Their identity as non-Jewish citizens of the Jewish state would be drained of its political significance exactly the way America’s impersonal political institutions drain the political significance of the skin color of its non-white citizens. Such, of course, would not be the case if Israel would, in deference to men like Kerry and Shapiro, withdraw from the West Bank and set its territorial boundary lines in utter disregard of Judaism’s monotheist heritage.
I suspect that Kerry and Shapiro are so over-committed to an Israeli abandonment of the West Bank that they will not see their own national tradition in the extension of Israeli sovereignty to the boundary lines of biblical Israel. But Kerry and Shapiro are not the only Americans with enormous good will toward our state and its Jewish identity. And those other friends of ours, by the multiple millions, will surely applaud us for detaching our national identity from the personal qualities and characteristics of our citizens, Jews and non-Jews alike, and embracing instead the American ideology. If only our government would begin to move our state in this direction.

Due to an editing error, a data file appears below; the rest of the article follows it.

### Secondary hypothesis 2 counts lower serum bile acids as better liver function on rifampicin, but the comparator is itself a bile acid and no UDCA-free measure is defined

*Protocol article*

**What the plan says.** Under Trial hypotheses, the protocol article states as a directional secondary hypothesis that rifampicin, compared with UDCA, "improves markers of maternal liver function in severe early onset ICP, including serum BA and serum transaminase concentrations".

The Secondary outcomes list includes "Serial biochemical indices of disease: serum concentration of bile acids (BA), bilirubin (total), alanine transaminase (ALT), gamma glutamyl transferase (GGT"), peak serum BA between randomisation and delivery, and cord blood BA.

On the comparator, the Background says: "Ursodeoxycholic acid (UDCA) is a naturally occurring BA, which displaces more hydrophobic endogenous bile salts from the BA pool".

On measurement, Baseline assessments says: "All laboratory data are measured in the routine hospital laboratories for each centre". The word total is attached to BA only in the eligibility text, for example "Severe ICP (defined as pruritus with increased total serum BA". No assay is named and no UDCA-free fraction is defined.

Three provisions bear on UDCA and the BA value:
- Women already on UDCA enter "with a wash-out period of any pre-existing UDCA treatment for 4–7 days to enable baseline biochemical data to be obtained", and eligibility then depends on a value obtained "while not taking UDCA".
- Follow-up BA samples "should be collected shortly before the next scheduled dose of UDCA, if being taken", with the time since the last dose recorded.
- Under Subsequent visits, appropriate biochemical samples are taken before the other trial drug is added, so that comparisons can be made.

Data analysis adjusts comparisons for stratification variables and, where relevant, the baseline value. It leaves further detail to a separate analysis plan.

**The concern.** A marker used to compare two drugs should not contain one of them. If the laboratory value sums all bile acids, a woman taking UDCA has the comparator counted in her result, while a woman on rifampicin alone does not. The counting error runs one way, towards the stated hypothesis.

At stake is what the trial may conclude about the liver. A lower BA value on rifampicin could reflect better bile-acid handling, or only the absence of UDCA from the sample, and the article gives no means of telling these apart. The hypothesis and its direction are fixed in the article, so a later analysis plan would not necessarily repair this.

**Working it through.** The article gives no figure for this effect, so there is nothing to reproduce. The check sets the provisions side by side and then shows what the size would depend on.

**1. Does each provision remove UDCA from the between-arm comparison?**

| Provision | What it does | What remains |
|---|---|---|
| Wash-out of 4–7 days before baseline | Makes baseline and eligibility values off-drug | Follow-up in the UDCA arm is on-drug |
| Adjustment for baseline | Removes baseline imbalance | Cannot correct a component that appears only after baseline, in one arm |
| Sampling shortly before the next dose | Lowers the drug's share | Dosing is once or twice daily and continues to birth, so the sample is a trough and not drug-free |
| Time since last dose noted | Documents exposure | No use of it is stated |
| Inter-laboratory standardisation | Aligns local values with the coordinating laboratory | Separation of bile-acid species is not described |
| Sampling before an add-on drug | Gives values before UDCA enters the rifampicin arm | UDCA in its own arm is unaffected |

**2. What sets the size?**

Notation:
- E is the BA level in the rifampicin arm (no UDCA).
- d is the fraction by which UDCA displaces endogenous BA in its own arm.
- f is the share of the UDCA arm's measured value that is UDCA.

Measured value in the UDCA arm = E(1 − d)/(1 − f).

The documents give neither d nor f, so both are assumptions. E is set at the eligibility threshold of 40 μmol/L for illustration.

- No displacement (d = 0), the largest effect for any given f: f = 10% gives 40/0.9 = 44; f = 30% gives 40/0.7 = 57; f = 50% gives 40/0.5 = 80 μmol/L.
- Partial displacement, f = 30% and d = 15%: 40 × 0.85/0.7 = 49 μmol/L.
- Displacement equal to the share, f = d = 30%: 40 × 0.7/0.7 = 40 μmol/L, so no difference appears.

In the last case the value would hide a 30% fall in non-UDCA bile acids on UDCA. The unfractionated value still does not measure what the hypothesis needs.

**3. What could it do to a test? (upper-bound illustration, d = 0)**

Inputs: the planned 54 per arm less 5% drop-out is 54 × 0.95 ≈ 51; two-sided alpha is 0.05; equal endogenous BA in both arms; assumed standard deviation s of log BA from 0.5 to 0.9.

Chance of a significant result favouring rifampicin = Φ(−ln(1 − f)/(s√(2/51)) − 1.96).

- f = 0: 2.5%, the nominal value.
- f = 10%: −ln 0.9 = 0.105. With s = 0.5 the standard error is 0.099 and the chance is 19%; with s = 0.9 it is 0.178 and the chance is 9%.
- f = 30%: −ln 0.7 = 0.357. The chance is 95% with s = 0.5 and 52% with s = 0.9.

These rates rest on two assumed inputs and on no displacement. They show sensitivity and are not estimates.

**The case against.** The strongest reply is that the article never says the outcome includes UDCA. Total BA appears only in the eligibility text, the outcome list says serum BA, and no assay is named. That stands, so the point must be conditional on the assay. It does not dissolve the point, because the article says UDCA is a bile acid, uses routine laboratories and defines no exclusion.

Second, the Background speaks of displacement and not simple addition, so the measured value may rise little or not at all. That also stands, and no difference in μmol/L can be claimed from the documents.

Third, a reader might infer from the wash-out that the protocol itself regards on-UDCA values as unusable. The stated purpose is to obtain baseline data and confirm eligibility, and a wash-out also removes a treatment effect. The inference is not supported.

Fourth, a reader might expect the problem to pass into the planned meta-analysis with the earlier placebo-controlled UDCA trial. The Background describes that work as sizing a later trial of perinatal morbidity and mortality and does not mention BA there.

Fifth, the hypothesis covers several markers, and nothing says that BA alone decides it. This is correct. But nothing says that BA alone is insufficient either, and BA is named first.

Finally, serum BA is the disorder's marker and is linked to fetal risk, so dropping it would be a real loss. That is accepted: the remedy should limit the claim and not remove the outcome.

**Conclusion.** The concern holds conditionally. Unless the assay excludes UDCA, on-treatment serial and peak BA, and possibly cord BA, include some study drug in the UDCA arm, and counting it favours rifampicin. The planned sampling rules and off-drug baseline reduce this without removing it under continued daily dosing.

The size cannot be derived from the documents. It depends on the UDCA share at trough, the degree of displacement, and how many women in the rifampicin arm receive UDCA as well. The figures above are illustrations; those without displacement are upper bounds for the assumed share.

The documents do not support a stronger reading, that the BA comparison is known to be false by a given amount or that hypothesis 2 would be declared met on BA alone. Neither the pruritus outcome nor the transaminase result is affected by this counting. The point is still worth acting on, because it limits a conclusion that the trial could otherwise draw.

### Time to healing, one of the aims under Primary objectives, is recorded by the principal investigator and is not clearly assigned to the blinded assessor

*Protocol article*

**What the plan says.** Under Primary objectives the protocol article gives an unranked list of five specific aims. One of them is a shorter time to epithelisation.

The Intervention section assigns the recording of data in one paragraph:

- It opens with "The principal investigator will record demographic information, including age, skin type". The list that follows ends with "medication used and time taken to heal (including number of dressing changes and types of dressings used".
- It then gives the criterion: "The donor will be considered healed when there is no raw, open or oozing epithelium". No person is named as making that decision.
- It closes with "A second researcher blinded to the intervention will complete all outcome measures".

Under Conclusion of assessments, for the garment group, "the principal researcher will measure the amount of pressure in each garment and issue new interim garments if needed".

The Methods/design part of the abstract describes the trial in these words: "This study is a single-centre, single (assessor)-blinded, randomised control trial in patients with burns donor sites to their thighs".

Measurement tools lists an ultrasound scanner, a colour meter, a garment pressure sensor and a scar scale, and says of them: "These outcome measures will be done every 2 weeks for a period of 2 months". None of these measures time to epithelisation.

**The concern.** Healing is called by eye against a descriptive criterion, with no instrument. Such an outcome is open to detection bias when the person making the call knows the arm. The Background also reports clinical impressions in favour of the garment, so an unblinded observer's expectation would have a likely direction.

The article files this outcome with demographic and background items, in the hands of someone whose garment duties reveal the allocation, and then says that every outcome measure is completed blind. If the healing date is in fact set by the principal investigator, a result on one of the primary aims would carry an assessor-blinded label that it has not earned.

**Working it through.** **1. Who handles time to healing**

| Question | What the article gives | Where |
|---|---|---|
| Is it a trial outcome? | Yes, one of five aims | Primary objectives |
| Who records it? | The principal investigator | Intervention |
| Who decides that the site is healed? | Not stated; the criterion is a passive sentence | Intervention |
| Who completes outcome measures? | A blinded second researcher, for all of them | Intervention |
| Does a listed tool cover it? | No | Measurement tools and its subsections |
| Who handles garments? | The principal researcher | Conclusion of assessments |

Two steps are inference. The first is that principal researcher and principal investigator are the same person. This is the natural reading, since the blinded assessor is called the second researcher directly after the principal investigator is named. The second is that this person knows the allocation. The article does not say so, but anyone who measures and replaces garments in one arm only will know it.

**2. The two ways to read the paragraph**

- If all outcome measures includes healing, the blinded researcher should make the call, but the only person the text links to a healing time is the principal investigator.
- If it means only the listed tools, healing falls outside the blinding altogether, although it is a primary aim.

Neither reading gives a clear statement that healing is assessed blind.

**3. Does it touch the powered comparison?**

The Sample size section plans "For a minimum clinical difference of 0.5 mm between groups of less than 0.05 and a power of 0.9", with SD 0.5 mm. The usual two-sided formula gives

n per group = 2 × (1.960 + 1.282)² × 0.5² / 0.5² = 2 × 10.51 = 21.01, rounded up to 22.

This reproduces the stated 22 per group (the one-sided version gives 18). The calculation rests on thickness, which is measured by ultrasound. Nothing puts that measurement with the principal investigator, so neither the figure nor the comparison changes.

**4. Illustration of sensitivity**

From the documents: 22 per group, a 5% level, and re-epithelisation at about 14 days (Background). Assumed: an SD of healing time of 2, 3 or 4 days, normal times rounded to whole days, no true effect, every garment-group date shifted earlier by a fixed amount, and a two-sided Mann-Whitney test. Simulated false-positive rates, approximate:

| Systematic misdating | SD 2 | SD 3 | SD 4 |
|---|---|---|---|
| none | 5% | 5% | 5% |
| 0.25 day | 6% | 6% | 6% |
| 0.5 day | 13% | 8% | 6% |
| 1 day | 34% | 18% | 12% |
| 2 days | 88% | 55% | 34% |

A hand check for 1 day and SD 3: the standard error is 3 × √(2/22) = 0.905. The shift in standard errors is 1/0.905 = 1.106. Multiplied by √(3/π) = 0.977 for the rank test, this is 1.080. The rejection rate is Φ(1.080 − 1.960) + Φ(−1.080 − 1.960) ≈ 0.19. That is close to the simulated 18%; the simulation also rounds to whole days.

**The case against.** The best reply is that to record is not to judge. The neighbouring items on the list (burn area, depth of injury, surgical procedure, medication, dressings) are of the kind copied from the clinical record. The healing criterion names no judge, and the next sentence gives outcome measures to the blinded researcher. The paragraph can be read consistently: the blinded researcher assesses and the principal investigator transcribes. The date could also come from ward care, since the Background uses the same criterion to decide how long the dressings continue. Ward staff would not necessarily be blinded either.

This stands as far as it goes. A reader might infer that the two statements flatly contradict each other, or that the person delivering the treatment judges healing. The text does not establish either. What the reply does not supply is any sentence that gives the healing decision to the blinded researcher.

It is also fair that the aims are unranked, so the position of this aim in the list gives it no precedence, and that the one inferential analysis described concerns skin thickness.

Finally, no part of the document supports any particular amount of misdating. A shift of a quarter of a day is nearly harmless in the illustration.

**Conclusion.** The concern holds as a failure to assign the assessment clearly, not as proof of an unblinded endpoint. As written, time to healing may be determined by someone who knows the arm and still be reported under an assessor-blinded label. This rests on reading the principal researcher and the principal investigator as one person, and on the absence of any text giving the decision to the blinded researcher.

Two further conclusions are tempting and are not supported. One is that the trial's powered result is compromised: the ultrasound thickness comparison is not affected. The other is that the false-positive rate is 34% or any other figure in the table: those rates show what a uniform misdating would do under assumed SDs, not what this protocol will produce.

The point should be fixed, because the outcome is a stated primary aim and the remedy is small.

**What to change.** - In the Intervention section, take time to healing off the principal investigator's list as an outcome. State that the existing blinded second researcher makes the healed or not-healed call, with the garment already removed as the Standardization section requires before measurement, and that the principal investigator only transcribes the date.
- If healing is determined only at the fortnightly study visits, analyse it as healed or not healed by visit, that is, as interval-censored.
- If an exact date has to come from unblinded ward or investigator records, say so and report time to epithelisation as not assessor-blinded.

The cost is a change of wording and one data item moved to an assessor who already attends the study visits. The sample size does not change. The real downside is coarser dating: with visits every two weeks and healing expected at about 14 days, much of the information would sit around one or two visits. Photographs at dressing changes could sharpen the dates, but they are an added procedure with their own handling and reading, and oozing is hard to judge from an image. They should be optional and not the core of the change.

The author teaches history at the Hebrew University’s Rothberg International School and is the rabbi of Minyan HaVatikim in the Rimon section of Efrat.